Almost everyone who starts a new job at a new organization faces obstacles, but arrogant candidates will have a hard time admitting these things as they will view these admissions as a sign of weakness. People who struggle with humility rarely make good teammates and it’s hard to teach them much because they think they already know everything.

Related: 5 tips for finding the right teammates to grow your business

3. Ask about values ​​and beliefs

Proactive people who are goal-oriented and also aware of their own learning and development are likely to have personal values ​​and beliefs. The best candidates have their own core values ​​and beliefs that align with your company’s values ​​and beliefs, so find out which ones they are. Asking “What are some of your personal values ​​that guide you through life?” is a good way to start. This will help you determine if someone has a vision for the future and charts their own course or is more reactive and just floats along. The latter are unlikely to strengthen themselves, innovate and find their own solutions. They prefer to wait and see what to do.

4. Find out how curious your candidate is

We all want candidates who are serious about learning. Employees who will do this best are those who are already focused on it at home and have created their own personal learning plan. You will learn a lot about your candidate by asking what books they are currently reading or where they are getting new information. You can also ask, “Who do you look up to? Who are your role models? Who are your coaches or mentors?”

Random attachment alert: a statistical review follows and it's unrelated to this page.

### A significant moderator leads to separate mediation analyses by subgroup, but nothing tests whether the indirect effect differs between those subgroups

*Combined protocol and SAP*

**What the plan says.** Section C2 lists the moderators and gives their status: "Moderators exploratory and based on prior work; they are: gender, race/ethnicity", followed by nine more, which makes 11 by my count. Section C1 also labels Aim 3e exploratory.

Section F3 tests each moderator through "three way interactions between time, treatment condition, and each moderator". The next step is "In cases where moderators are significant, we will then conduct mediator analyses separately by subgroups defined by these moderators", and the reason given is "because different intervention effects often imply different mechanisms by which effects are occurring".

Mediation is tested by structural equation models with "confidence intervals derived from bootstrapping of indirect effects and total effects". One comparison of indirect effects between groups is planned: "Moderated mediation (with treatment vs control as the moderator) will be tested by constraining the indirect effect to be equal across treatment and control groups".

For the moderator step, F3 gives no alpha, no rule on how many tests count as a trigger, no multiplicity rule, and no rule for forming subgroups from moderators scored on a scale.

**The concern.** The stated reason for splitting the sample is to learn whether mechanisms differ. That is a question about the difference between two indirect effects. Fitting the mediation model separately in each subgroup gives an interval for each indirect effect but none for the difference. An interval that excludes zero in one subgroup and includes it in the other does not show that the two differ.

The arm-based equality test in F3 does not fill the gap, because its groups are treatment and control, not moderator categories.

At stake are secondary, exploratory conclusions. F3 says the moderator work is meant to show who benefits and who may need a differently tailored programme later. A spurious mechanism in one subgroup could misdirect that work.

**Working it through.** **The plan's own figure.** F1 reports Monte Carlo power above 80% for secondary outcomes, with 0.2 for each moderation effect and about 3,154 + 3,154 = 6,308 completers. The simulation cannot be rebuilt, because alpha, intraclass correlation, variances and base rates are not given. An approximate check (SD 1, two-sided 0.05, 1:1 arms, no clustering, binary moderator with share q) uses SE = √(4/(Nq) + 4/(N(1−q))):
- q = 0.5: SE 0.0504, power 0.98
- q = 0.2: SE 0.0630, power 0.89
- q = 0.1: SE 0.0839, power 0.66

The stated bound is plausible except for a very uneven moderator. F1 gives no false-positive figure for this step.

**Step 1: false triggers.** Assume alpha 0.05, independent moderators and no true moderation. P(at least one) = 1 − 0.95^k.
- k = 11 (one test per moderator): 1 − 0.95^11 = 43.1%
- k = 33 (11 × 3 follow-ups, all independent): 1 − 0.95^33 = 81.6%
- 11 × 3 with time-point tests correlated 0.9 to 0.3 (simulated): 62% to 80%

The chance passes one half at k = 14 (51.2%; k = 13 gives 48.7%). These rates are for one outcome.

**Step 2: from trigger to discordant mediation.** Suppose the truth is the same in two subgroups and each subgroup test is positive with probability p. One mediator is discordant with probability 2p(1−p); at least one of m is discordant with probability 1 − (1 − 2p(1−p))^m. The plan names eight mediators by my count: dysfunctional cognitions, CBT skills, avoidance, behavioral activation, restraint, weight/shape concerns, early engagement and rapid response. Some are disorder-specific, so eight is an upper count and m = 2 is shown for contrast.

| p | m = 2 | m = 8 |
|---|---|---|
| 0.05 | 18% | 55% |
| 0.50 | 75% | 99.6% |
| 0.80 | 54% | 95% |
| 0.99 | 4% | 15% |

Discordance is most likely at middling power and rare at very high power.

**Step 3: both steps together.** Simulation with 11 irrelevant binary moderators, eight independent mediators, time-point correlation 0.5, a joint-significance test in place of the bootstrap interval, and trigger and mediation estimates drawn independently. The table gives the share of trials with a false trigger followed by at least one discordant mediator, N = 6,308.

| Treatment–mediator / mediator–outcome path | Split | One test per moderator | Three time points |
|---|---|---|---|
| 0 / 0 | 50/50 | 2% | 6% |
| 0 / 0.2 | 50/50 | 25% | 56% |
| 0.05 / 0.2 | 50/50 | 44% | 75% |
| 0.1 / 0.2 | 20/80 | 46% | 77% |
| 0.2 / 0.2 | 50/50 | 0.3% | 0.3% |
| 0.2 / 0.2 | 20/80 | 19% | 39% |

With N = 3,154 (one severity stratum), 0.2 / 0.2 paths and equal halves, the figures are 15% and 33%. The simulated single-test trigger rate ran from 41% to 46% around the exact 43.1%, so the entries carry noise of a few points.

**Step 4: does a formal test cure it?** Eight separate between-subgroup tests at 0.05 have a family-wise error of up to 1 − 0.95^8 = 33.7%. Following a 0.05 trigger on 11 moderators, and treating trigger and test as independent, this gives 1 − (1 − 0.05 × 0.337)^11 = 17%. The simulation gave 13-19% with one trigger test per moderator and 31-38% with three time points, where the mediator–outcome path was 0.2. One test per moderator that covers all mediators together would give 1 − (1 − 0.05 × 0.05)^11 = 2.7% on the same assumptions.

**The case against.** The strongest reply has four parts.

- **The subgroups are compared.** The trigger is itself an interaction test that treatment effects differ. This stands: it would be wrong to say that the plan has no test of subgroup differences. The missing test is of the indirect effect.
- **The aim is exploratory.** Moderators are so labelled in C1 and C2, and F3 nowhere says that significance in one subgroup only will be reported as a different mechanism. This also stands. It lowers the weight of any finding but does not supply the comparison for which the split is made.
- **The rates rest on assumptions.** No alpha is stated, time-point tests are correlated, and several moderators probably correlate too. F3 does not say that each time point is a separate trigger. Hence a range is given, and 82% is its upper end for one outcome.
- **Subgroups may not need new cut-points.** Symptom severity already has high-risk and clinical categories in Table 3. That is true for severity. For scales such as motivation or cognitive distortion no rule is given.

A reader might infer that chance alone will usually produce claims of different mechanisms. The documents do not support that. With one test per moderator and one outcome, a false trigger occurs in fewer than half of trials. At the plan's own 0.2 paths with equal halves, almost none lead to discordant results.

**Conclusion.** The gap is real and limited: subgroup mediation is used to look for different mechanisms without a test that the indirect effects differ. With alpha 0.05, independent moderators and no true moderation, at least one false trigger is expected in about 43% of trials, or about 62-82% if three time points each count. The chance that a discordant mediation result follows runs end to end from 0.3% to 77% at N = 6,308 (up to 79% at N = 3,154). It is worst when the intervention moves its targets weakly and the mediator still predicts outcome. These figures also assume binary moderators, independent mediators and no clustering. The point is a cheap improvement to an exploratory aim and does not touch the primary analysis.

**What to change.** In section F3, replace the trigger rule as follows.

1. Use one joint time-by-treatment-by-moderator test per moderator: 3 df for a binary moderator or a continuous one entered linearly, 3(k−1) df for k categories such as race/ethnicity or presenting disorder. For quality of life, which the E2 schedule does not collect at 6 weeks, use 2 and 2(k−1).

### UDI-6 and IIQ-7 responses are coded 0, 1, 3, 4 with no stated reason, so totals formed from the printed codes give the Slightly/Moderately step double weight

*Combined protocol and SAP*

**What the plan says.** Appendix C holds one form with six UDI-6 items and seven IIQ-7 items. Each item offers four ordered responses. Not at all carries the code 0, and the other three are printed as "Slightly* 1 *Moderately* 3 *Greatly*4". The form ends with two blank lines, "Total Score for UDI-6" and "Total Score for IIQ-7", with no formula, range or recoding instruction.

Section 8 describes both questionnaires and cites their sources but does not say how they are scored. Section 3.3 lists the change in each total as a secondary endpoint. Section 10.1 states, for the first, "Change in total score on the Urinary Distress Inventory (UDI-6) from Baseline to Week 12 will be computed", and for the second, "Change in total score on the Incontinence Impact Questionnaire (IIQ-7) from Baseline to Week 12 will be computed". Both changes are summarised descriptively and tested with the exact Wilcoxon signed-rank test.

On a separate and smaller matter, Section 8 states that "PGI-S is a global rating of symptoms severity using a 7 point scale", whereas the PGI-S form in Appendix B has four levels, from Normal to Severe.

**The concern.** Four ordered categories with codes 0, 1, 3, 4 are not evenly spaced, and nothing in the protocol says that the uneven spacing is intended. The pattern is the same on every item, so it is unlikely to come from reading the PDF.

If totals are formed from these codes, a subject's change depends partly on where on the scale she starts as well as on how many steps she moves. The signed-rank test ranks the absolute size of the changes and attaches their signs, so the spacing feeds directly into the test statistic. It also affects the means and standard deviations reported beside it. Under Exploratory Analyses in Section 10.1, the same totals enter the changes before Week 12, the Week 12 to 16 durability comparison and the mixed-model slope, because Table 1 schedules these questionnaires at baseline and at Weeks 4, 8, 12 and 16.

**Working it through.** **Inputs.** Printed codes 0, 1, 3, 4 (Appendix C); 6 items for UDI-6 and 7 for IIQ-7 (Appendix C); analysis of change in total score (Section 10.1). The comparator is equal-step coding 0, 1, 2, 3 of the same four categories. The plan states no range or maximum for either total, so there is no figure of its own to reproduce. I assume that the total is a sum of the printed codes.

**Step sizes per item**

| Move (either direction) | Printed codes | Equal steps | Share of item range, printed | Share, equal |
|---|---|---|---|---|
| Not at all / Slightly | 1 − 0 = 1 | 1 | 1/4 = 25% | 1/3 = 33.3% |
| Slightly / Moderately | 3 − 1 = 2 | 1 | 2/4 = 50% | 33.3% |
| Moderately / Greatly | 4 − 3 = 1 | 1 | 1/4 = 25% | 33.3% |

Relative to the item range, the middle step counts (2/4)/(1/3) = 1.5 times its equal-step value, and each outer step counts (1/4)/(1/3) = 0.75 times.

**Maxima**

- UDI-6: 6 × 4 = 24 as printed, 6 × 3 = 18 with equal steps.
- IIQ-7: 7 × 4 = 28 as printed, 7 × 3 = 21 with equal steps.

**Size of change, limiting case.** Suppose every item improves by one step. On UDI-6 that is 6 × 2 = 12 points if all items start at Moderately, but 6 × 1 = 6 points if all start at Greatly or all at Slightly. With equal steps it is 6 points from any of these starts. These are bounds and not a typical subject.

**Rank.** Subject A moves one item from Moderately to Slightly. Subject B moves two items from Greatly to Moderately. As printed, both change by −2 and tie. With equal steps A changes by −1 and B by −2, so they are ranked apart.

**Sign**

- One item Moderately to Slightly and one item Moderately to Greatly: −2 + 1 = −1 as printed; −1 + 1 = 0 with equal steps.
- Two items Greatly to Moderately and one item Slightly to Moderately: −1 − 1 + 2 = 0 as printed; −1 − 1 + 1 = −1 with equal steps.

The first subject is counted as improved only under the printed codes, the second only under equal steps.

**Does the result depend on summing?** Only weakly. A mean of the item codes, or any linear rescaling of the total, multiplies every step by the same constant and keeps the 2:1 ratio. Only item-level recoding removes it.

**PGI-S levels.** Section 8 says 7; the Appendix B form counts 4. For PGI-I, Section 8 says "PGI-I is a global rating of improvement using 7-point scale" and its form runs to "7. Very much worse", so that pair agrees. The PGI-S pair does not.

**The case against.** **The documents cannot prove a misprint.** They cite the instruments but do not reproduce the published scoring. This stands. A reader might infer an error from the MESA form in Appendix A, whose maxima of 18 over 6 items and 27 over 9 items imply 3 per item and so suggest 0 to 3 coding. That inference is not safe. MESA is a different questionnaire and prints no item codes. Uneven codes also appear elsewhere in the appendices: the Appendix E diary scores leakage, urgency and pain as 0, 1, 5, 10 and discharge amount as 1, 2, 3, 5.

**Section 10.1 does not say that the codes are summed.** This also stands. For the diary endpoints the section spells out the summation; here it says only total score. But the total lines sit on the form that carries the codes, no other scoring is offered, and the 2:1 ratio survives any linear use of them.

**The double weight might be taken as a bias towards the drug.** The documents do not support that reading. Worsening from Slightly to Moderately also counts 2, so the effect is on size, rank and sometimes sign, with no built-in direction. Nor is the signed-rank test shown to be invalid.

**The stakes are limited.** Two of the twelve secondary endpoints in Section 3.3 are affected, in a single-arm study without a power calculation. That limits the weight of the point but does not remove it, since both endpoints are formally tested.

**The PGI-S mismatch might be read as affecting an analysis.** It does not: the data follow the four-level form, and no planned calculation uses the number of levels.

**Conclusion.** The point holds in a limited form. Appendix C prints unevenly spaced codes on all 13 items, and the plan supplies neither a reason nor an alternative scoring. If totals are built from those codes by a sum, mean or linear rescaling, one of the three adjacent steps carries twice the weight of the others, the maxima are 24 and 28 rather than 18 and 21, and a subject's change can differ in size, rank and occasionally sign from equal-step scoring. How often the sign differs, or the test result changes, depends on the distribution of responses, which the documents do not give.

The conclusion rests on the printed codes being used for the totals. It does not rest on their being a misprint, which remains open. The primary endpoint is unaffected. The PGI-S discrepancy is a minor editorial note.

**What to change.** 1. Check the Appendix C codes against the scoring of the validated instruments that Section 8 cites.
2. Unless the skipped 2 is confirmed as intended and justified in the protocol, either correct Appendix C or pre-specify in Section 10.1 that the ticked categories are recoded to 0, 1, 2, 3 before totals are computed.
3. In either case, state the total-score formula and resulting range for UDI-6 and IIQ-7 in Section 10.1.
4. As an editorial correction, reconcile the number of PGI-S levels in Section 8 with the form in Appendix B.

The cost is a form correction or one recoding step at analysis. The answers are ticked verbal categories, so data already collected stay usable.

Successful people usually easily identify people who have influenced them and actively read or learn new things on a regular basis. Candidates who can’t answer any of these questions probably aren’t very curious about themselves or the world, so you can bet they aren’t very curious about your company’s mission either.

Related: How to Hire the Right Employees

5. Pay attention to what questions they ask

I’m surprised when a candidate doesn’t have any questions at the end of an interview. If hired, they will spend as much time (if not more) on the organization as their family. Serious and curious candidates who want to become top performers will have quality questions. Beware of textbook-sounding questions: designed to impress you or show that they have memorized facts from your website. Sincere and sincere questions about the company culture and direction, the roles and responsibilities of the job or the team environment show an authentic curiosity and interest in what lies ahead.

These are just a few of the many places to start if you want to get better candidates during your application process.

Shreya has been with australiabusinessblog.com for 3 years, writing copy for client websites, blog posts, EDMs and other mediums to engage readers and encourage action. By collaborating with clients, our SEO manager and the wider australiabusinessblog.com, Shreya seeks to understand an audience before creating memorable, persuasive copy.